Information security is critical because aggregators centralize the storage of usernames and passwords that provide access to other websites, as well as personally identifiable customer information from many other websites. A security breach could compromise numerous customer accounts. Because sensitive information is centralized, attackers may be more likely to target the aggregator's systems. A financial institution acting as an aggregator should carefully consider its potential liabilities and assess whether it and its third-party providers have adequate security.
Inadequate authentication measures may expose aggregator institutions to liability if these measures weaken the security of other websites. Because both the aggregator and the customer typically enter the target website using the same username and password, the target Website may not be able to identify the true system user (i.e., customer or aggregator), diminishing the effectiveness of the target's access controls and record keeping. Additionally, entry to the target website may be gained automatically at the aggregator's website, effectively bypassing some of the target website's protections against fraud and theft of authentication devices.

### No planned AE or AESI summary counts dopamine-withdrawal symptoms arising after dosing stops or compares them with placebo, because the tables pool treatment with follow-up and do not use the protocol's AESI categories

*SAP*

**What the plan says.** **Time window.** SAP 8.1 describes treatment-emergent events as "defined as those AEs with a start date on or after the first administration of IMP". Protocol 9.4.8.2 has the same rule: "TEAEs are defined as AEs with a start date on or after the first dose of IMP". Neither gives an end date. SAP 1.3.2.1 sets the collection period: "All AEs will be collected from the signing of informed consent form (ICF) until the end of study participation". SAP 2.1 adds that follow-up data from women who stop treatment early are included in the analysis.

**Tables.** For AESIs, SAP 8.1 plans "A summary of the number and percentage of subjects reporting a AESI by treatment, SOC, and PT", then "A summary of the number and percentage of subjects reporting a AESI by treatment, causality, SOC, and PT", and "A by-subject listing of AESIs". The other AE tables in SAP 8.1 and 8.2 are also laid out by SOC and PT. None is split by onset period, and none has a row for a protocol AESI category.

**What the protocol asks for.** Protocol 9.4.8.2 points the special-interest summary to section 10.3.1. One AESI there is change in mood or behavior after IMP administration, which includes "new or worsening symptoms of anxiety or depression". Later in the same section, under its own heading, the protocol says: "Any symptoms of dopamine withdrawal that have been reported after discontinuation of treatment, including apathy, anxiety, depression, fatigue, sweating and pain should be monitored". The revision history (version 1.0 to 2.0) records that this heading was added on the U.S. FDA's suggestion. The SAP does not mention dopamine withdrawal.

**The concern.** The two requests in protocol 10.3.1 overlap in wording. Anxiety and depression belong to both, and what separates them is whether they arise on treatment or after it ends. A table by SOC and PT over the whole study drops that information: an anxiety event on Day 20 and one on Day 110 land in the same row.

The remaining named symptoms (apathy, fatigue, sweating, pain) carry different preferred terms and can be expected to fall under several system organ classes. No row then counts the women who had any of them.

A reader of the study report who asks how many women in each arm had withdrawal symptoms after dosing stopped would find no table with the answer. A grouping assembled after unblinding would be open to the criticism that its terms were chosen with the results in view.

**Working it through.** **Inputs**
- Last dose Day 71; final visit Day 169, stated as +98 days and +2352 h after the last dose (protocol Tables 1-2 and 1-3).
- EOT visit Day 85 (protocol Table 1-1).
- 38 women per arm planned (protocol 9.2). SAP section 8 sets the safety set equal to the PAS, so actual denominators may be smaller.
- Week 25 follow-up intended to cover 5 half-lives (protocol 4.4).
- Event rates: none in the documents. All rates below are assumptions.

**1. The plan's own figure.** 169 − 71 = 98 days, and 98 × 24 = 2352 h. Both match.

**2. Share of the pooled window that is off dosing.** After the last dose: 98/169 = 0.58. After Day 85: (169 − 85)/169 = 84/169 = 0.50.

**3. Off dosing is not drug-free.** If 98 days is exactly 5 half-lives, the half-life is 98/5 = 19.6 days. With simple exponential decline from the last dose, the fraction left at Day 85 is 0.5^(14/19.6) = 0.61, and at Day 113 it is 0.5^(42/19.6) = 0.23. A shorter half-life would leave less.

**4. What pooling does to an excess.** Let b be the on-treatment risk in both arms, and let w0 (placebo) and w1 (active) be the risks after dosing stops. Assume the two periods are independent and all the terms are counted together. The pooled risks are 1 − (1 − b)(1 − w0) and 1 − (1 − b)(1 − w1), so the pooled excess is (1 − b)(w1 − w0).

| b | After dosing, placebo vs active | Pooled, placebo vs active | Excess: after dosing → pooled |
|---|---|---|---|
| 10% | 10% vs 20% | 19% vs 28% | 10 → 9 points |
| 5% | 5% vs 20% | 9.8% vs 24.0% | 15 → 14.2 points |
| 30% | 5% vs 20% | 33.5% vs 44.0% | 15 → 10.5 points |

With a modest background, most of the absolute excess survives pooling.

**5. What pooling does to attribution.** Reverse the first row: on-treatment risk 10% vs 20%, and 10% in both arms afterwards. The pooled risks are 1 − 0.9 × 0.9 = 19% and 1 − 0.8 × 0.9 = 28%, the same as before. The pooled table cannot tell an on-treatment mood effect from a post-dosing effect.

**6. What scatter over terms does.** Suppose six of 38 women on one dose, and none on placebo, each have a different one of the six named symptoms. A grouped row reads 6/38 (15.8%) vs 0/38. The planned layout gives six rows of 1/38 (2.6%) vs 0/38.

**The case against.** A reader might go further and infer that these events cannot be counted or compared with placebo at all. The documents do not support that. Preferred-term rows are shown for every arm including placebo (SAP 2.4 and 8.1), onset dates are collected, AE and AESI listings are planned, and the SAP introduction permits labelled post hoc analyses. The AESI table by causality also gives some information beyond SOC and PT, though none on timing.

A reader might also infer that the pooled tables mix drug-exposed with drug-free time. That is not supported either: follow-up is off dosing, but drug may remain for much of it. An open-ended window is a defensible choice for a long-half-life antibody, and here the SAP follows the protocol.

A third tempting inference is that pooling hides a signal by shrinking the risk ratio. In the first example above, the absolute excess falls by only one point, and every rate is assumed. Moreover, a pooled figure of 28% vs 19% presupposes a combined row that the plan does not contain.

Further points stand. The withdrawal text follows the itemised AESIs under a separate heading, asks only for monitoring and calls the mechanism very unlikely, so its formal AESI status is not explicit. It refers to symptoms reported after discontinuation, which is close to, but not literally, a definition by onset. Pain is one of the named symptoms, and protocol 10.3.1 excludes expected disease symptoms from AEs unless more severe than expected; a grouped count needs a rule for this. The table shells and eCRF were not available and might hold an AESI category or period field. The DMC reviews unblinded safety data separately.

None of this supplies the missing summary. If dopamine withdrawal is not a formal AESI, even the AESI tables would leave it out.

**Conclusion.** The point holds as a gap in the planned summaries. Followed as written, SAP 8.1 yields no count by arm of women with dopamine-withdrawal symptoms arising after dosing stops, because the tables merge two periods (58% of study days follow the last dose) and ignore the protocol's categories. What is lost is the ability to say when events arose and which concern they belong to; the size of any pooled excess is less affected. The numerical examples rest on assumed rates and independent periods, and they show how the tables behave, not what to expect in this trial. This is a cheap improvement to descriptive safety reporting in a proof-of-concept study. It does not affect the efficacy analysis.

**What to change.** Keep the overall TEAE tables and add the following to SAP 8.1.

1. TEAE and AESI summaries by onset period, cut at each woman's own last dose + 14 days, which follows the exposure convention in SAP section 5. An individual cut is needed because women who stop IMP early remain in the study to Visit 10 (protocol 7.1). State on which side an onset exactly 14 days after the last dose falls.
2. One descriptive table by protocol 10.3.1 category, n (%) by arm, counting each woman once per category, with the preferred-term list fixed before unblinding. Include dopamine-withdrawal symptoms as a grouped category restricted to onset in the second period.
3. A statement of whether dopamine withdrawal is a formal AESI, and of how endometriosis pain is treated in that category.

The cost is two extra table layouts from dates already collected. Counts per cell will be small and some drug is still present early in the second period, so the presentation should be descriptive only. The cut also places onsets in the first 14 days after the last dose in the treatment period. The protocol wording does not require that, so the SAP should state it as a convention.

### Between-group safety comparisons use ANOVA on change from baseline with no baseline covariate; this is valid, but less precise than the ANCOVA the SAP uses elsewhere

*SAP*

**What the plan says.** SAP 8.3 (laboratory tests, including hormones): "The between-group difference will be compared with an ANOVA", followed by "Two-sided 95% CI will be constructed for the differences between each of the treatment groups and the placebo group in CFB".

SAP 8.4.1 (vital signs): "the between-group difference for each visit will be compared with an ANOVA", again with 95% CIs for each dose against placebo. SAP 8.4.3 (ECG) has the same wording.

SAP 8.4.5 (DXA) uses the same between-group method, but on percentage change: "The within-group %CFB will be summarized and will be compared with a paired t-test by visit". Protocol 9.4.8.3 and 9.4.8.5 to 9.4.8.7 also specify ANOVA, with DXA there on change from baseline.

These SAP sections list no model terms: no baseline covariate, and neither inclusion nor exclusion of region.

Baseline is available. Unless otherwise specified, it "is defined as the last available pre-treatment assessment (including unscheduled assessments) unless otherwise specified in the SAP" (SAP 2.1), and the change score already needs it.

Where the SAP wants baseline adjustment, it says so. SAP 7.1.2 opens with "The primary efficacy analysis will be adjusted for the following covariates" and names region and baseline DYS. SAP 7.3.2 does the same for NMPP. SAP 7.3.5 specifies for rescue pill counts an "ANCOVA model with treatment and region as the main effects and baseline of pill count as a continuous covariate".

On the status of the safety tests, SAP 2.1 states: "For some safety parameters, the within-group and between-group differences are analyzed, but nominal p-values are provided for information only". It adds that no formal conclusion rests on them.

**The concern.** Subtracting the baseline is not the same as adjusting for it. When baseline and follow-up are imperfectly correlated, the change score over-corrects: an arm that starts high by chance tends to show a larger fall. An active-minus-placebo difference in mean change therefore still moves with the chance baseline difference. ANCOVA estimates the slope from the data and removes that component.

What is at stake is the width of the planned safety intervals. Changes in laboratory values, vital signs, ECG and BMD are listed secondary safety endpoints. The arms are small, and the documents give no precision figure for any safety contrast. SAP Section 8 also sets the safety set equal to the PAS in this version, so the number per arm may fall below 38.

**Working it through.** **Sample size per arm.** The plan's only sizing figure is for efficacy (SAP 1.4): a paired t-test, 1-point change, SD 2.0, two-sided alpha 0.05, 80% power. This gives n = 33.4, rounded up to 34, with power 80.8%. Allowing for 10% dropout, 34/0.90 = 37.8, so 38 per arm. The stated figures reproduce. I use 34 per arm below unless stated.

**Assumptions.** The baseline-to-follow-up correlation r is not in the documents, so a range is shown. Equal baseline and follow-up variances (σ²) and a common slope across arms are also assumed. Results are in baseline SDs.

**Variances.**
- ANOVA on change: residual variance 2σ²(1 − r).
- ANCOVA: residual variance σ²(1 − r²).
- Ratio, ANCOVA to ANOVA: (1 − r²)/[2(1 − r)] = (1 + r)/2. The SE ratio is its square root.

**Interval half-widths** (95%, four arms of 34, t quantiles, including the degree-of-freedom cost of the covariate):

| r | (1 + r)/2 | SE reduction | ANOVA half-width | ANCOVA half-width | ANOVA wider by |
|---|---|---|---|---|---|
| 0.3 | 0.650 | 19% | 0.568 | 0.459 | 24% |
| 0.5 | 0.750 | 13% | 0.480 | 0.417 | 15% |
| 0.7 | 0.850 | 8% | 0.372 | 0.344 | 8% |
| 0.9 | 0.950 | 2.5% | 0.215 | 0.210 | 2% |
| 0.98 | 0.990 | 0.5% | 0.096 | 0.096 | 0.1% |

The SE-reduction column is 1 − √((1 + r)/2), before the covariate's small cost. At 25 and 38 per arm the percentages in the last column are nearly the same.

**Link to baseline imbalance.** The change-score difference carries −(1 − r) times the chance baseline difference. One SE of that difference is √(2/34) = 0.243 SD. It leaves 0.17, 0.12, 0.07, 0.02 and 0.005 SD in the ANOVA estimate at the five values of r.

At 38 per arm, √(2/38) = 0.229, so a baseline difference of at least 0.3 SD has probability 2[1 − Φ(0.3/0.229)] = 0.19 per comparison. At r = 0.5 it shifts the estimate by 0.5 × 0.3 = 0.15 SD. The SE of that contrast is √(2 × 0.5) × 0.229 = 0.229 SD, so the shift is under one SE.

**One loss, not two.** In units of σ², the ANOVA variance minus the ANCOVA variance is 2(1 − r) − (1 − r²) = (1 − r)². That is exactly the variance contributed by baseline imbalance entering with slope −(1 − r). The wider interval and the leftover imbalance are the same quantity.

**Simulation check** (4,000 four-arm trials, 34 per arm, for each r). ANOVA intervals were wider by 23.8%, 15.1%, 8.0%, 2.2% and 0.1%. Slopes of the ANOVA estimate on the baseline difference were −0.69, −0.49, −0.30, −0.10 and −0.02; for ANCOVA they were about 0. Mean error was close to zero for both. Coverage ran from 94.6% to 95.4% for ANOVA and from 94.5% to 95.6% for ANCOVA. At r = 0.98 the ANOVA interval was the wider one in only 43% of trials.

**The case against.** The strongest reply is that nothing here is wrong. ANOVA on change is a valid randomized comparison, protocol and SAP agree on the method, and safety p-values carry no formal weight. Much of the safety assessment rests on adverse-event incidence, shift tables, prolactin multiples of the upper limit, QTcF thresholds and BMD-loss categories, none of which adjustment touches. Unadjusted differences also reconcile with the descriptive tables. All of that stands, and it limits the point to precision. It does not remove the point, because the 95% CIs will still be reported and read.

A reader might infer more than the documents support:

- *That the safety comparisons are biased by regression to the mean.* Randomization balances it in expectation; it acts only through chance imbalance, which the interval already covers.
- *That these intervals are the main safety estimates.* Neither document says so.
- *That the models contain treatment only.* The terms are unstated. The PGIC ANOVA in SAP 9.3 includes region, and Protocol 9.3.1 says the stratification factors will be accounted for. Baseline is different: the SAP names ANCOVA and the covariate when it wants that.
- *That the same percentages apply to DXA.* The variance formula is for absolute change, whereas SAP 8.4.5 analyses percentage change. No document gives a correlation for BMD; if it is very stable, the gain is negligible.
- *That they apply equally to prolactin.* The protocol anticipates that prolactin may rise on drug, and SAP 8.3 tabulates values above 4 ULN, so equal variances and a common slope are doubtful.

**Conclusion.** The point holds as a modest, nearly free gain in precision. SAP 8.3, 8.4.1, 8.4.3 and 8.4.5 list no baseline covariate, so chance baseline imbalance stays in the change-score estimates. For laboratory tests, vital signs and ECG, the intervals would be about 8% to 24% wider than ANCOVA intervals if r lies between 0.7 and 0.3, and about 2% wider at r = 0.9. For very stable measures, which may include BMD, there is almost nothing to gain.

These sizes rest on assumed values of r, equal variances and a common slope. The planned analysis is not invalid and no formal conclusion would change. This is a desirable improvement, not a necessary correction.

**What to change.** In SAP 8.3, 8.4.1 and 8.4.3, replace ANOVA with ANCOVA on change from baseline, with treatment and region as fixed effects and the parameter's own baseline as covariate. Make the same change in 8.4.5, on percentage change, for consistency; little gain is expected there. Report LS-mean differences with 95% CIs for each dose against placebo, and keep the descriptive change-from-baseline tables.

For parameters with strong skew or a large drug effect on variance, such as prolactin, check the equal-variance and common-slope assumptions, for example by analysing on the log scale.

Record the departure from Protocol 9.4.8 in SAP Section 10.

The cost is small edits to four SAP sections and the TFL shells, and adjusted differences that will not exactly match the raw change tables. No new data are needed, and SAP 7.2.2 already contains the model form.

Aggregators that receive and facilitate transactions have the additional risk of liability for unauthorized or disputed transactions. In situations where a dispute arises after an aggregator communicates a request from the customer to another website, the aggregator may need to trace the transaction. If the aggregator does not have good audit trails that prove the customer originated the transaction and that the transaction was transmitted correctly, the aggregator or institution would be potentially liable.
Aggregators typically collect data from target websites by one of two means: screen scraping or direct data feeds. Screen scraping involves copying information from a target webpage accessed using the customer's previously provided password and PIN. Such activity may occur without the consent or knowledge of the target website. Direct data feeds involve the cooperative exchange of information between the target website and the aggregator. Data-feed arrangements frequently reduce transaction risk by implementing technologies that are more reliable and traceable than other data-gathering techniques.